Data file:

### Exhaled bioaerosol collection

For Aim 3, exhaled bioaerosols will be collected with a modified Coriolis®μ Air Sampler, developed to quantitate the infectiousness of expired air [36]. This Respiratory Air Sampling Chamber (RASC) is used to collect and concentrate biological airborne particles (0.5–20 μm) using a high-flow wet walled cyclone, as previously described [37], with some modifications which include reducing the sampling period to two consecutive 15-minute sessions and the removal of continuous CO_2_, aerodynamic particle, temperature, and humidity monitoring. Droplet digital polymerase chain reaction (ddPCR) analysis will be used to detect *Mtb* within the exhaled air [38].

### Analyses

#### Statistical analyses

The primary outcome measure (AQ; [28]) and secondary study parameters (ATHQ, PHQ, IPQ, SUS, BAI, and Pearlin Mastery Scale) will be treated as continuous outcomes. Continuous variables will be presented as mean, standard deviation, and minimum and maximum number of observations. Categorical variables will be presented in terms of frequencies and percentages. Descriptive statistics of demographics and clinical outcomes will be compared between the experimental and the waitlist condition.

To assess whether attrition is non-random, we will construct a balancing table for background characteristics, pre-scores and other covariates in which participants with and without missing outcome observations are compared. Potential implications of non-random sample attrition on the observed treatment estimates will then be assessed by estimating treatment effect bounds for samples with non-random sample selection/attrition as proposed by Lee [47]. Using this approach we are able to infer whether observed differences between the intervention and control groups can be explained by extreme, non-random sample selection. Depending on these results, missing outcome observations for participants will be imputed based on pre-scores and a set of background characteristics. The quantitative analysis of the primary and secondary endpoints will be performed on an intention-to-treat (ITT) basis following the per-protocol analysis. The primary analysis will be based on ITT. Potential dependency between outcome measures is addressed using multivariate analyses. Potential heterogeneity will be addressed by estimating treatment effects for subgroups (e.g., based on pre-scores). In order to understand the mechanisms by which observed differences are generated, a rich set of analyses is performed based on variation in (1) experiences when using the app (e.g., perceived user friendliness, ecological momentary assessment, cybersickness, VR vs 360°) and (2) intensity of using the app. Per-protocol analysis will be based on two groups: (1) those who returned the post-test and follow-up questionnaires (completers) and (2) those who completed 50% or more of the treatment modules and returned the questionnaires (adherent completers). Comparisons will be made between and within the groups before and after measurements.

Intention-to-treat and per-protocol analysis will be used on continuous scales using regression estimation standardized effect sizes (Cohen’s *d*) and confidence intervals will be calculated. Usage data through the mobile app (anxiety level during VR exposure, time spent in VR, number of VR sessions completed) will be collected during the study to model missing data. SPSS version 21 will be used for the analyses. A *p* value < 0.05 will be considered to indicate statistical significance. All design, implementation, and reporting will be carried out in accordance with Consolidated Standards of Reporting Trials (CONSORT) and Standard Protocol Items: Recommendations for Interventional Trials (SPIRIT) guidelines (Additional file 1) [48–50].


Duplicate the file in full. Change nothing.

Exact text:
### Exhaled bioaerosol collection

For Aim 3, exhaled bioaerosols will be collected with a modified Coriolis®μ Air Sampler, developed to quantitate the infectiousness of expired air [36]. This Respiratory Air Sampling Chamber (RASC) is used to collect and concentrate biological airborne particles (0.5–20 μm) using a high-flow wet walled cyclone, as previously described [37], with some modifications which include reducing the sampling period to two consecutive 15-minute sessions and the removal of continuous CO_2_, aerodynamic particle, temperature, and humidity monitoring. Droplet digital polymerase chain reaction (ddPCR) analysis will be used to detect *Mtb* within the exhaled air [38].

### Analyses

#### Statistical analyses

The primary outcome measure (AQ; [28]) and secondary study parameters (ATHQ, PHQ, IPQ, SUS, BAI, and Pearlin Mastery Scale) will be treated as continuous outcomes. Continuous variables will be presented as mean, standard deviation, and minimum and maximum number of observations. Categorical variables will be presented in terms of frequencies and percentages. Descriptive statistics of demographics and clinical outcomes will be compared between the experimental and the waitlist condition.

To assess whether attrition is non-random, we will construct a balancing table for background characteristics, pre-scores and other covariates in which participants with and without missing outcome observations are compared. Potential implications of non-random sample attrition on the observed treatment estimates will then be assessed by estimating treatment effect bounds for samples with non-random sample selection/attrition as proposed by Lee [47]. Using this approach we are able to infer whether observed differences between the intervention and control groups can be explained by extreme, non-random sample selection. Depending on these results, missing outcome observations for participants will be imputed based on pre-scores and a set of background characteristics. The quantitative analysis of the primary and secondary endpoints will be performed on an intention-to-treat (ITT) basis following the per-protocol analysis. The primary analysis will be based on ITT. Potential dependency between outcome measures is addressed using multivariate analyses. Potential heterogeneity will be addressed by estimating treatment effects for subgroups (e.g., based on pre-scores). In order to understand the mechanisms by which observed differences are generated, a rich set of analyses is performed based on variation in (1) experiences when using the app (e.g., perceived user friendliness, ecological momentary assessment, cybersickness, VR vs 360°) and (2) intensity of using the app. Per-protocol analysis will be based on two groups: (1) those who returned the post-test and follow-up questionnaires (completers) and (2) those who completed 50% or more of the treatment modules and returned the questionnaires (adherent completers). Comparisons will be made between and within the groups before and after measurements.

Intention-to-treat and per-protocol analysis will be used on continuous scales using regression estimation standardized effect sizes (Cohen’s *d*) and confidence intervals will be calculated. Usage data through the mobile app (anxiety level during VR exposure, time spent in VR, number of VR sessions completed) will be collected during the study to model missing data. SPSS version 21 will be used for the analyses. A *p* value < 0.05 will be considered to indicate statistical significance. All design, implementation, and reporting will be carried out in accordance with Consolidated Standards of Reporting Trials (CONSORT) and Standard Protocol Items: Recommendations for Interventional Trials (SPIRIT) guidelines (Additional file 1) [48–50].